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I'm working on a program which reacts to events coming from an internet socket, and possibly from timers as well. It seems natural to use two threads:

  • One for the main program
  • A second one which listens to the socket, parses the input, and raises an appropriate event.

Additional requirements:

  1. The application should not rely on a UI thread (it may be run as a console application).
  2. The main program should process messages synchronously, i.e. in the order in which they arrived.
  3. The main thread must not block on waiting for timers (I guess this means I have to run timers on different threads).

And now for some questions :-):

  1. I'm guessing requirement #1 means that I don't have a built-in message pump, so I can't use Invoke() from the socket listener / timer threads. Is this correct?
  2. How can I safely raise events on one thread (e.g. the listener), and have the subscribers run synchronously on another (the main thread)?
  3. It is very likely that new events will be raised before the subsequent handler is done. What will happen in this case? Will the event be buffed somewhere by the CLR, or will it be ignored?

And last but not least: I guess I'm aiming for the parallel for the message Producer/Consumer paradigm, but instead of messages, I want to use events. Do you think there is a better approach?




I want to explain my motivation for using events in the first place. The application is an automated trading engine which has to respond to events that happen in the market (e.g. a change in the price of a stock). When this happens, there may be multiple subscribers on the main thread which should be invoked, which is a classical scenario to use events.

I guess I can always use the Producer/Consumer with some message queue, and have the consumer raise events on the main thread, but I figured there might be a more direct way.

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What is the main driver for the use of events? A producer/consumer seems appropriate in this case, it is well known and fairly easy to implement. Thread-safe event handling can be (surprisingly) tricky. –  Jakob Möllås May 17 '11 at 7:16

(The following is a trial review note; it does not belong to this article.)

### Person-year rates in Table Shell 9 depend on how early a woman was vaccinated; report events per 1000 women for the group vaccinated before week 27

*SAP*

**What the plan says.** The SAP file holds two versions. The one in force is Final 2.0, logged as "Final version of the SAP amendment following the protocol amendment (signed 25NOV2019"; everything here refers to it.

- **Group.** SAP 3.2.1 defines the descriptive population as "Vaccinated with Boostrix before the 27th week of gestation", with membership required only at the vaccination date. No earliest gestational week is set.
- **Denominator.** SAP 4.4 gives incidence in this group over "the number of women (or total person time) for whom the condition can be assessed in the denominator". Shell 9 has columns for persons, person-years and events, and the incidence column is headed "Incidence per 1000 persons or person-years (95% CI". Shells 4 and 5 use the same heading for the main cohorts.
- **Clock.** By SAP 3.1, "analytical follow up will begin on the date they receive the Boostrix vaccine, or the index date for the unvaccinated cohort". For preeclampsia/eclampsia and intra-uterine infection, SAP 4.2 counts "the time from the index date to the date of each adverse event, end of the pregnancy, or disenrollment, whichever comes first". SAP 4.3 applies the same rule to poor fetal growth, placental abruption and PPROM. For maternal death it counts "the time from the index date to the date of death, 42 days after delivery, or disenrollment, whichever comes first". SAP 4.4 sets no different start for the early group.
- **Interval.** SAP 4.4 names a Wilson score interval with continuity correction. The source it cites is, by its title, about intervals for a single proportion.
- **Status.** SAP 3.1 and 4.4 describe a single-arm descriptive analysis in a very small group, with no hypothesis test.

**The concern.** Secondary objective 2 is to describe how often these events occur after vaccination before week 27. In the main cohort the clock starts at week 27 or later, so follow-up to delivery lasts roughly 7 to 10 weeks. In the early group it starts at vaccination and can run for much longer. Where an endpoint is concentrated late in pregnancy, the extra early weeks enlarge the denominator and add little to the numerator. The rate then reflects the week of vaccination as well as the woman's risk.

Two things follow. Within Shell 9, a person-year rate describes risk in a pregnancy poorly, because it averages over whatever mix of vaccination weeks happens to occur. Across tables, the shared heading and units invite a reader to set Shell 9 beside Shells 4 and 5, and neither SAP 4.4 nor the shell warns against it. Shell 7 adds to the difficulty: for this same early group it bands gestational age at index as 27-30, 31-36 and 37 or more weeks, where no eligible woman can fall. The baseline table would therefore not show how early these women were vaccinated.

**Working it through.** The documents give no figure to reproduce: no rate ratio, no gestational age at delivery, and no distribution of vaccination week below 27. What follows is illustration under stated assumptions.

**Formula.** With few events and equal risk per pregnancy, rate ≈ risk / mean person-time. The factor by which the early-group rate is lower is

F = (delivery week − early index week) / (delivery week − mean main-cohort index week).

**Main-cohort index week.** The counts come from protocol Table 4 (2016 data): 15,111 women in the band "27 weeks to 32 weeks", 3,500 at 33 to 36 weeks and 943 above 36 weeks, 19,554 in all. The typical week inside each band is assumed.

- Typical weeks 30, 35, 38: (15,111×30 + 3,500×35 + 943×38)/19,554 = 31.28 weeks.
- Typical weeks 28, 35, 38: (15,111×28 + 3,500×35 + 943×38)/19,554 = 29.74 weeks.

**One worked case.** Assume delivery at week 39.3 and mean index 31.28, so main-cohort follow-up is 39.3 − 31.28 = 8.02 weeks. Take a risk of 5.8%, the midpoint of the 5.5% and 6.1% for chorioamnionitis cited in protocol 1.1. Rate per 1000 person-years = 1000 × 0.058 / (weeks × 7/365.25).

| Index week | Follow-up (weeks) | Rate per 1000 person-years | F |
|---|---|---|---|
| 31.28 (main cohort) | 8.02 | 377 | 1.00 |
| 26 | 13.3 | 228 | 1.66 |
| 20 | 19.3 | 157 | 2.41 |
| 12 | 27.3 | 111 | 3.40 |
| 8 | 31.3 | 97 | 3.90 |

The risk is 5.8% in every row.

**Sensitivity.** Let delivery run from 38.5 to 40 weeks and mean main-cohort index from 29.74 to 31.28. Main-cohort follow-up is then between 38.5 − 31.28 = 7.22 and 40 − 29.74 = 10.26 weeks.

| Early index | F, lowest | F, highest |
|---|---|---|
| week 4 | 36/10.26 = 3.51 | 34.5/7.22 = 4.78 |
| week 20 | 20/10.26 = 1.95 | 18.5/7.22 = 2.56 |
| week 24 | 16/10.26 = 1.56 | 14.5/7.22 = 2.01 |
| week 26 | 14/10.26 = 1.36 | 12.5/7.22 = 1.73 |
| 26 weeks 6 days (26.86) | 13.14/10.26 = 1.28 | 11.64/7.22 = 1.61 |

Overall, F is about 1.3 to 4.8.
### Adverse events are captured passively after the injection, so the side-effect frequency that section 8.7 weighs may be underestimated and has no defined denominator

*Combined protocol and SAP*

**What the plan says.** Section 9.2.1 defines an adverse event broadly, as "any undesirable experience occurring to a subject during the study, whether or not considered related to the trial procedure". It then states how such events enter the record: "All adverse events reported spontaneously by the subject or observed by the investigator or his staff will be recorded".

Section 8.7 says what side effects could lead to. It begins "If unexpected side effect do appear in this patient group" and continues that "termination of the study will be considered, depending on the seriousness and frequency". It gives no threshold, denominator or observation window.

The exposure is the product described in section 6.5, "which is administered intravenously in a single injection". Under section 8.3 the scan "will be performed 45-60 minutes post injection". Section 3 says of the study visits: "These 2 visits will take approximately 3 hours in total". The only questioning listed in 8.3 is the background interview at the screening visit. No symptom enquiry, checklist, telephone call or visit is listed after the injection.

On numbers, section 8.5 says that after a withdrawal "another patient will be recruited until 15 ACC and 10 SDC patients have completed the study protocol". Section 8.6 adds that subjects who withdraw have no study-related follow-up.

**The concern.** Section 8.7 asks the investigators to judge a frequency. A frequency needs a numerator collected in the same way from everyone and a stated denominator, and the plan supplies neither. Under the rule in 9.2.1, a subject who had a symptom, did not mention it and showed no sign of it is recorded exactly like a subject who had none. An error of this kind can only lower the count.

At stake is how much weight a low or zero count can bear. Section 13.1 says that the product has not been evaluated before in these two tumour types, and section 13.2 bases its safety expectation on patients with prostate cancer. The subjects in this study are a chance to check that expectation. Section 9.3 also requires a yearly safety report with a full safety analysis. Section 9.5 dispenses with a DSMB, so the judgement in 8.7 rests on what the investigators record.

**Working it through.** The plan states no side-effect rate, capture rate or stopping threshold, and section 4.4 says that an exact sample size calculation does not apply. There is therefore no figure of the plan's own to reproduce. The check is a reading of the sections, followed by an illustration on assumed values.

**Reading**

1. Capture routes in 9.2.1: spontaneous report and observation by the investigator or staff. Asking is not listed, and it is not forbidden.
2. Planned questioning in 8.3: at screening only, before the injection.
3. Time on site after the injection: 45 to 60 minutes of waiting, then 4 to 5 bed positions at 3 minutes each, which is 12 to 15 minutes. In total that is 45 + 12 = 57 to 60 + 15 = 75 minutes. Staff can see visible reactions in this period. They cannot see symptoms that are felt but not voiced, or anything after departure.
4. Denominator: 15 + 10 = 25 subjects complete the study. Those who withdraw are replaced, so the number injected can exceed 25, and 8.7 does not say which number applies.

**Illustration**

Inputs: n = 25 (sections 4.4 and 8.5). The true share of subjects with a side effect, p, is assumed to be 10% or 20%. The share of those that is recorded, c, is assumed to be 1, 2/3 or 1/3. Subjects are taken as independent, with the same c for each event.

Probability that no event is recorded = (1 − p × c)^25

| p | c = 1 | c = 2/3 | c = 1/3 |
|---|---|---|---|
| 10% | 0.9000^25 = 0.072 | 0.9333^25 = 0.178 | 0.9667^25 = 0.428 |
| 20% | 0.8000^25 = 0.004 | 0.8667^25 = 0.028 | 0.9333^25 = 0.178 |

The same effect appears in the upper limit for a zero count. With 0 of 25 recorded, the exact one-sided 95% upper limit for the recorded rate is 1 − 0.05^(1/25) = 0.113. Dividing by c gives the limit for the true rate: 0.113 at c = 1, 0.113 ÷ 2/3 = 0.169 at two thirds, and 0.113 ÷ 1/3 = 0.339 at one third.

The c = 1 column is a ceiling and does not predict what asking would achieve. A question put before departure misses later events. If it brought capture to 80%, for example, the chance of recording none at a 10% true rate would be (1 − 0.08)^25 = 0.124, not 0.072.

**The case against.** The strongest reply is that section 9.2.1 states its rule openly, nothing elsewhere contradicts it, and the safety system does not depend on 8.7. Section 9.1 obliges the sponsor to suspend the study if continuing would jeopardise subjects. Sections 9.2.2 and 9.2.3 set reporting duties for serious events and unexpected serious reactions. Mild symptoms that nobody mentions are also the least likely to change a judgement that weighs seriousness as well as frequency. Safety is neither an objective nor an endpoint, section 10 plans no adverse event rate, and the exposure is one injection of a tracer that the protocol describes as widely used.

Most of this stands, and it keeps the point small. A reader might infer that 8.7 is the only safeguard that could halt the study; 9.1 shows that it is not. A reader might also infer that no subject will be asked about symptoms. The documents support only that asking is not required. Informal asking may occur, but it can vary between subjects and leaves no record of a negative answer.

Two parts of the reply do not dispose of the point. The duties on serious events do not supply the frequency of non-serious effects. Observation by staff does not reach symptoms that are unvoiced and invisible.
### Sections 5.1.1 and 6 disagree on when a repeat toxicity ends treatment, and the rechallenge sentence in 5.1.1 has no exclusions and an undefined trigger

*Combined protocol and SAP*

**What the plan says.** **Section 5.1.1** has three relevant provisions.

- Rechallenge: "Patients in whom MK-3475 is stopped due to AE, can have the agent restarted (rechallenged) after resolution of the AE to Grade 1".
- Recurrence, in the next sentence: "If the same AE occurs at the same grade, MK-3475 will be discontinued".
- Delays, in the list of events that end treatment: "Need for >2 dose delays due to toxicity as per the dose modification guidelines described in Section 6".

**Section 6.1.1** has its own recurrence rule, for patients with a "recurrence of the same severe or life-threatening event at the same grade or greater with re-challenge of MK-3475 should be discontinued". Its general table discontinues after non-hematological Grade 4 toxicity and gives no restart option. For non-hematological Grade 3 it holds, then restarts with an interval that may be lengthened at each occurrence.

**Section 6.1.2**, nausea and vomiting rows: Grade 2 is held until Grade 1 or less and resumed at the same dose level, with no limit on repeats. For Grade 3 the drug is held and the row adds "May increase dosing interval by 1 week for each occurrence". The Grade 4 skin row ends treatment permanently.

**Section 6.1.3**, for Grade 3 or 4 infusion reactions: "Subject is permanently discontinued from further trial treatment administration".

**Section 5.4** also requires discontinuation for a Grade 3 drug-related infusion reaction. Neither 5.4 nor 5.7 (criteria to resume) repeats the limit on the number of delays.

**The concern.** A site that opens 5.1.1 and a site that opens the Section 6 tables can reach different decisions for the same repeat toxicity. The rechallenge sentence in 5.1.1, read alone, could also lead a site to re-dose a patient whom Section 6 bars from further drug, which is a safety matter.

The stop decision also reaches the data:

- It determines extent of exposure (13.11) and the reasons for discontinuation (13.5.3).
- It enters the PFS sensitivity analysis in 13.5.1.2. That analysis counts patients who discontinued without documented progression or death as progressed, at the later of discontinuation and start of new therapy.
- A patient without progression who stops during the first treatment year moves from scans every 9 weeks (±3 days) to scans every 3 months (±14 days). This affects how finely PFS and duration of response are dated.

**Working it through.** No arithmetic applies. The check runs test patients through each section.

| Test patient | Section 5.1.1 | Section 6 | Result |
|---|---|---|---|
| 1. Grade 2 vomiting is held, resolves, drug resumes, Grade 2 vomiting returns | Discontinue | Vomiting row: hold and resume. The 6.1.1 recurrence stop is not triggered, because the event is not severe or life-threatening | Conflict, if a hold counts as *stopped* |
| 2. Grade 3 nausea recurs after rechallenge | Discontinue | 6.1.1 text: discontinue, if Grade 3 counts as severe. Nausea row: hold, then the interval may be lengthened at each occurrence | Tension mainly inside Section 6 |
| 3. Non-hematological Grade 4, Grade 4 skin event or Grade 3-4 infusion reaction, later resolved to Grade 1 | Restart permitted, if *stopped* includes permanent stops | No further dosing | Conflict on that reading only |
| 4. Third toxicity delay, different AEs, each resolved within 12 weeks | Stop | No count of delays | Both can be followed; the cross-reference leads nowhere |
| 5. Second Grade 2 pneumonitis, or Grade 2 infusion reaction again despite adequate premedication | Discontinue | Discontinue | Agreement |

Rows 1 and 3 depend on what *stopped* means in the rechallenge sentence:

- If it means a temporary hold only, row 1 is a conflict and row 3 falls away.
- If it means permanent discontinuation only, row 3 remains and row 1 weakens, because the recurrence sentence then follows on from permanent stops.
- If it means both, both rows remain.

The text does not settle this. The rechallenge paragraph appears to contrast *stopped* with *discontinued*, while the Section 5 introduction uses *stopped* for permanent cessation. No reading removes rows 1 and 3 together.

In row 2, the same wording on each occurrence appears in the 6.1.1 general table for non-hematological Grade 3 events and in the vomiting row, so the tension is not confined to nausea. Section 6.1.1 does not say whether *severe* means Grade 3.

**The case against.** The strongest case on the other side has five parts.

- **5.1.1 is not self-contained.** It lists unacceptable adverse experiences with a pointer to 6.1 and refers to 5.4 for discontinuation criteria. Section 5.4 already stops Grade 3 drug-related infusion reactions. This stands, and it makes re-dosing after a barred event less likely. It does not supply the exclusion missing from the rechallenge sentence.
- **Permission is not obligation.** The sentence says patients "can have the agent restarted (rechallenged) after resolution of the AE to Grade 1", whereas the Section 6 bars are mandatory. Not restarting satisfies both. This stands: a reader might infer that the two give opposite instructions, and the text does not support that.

2 Answers 2

up vote 4 down vote accepted

I think using messages will be the simplest way. If you are using C# 4 this is very easy thanks to the BlockingCollection<>

So have a shared BlockingCollection, where Message is your message class.

Then in your worker thread you do this

var msgEnum = blockingCollection.GetConsumingEnumerable();

//Per thread
foreach( Message message in msgEnum )
   //Process messages here

That is it.

The GetConsumingEnumerable() will block until there is a message to process. It will then remove the message from the queue and your loop will process it.

What is nice about this is that you can add more threads and in each one you just have the foreach loop.

When you are done call blockingCollection.CompletedAdding();

BTW the queue handles concurrency and will queue messages sent at the same time etc.

Hope this helps


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+1 for mentioning handy .NET class that's new to me –  sehe May 17 '11 at 7:32
Yeah, that is an interesting pattern! Tnx! –  Jakob Möllås May 17 '11 at 7:34
rumor has it that there is a significant performance penalty when using BlockingCollection as compared with just using lock() on a standard queue. Moreover, you can't have the posting thread spin lock. Is this actually so? –  bavaza May 18 '11 at 6:18
@bavaza I've not seen anything suggesting this. Do you have any links? Having said that, even if there is a big issue (which I doubt) it more than likely wont affect many people. i.e. don't optimize prematurely. The simplicity of a solution build around a blocking collection is hard to beat. Replacing the example above with a thread safe alternative using locks (correctly) would not be nearly as pretty or easy to understand. You could also go with a full blown messaging system (Active MQ, Rabbit MQ, even Zero MQ etc) but that would raise the complexity... –  Andre May 21 '11 at 14:07
see e.g. here about performance. I totally accept your views about simplicity and readability. I guess I'll have to wait until the benchmarking. –  bavaza May 23 '11 at 7:03

You could implement a shared queue between your threads. Whenever an event is raised you could push it in the queue. The main thread is an endless loop that checks for new events, removes them from the queue, handles the event and when there are no more events it sleeps for some time.

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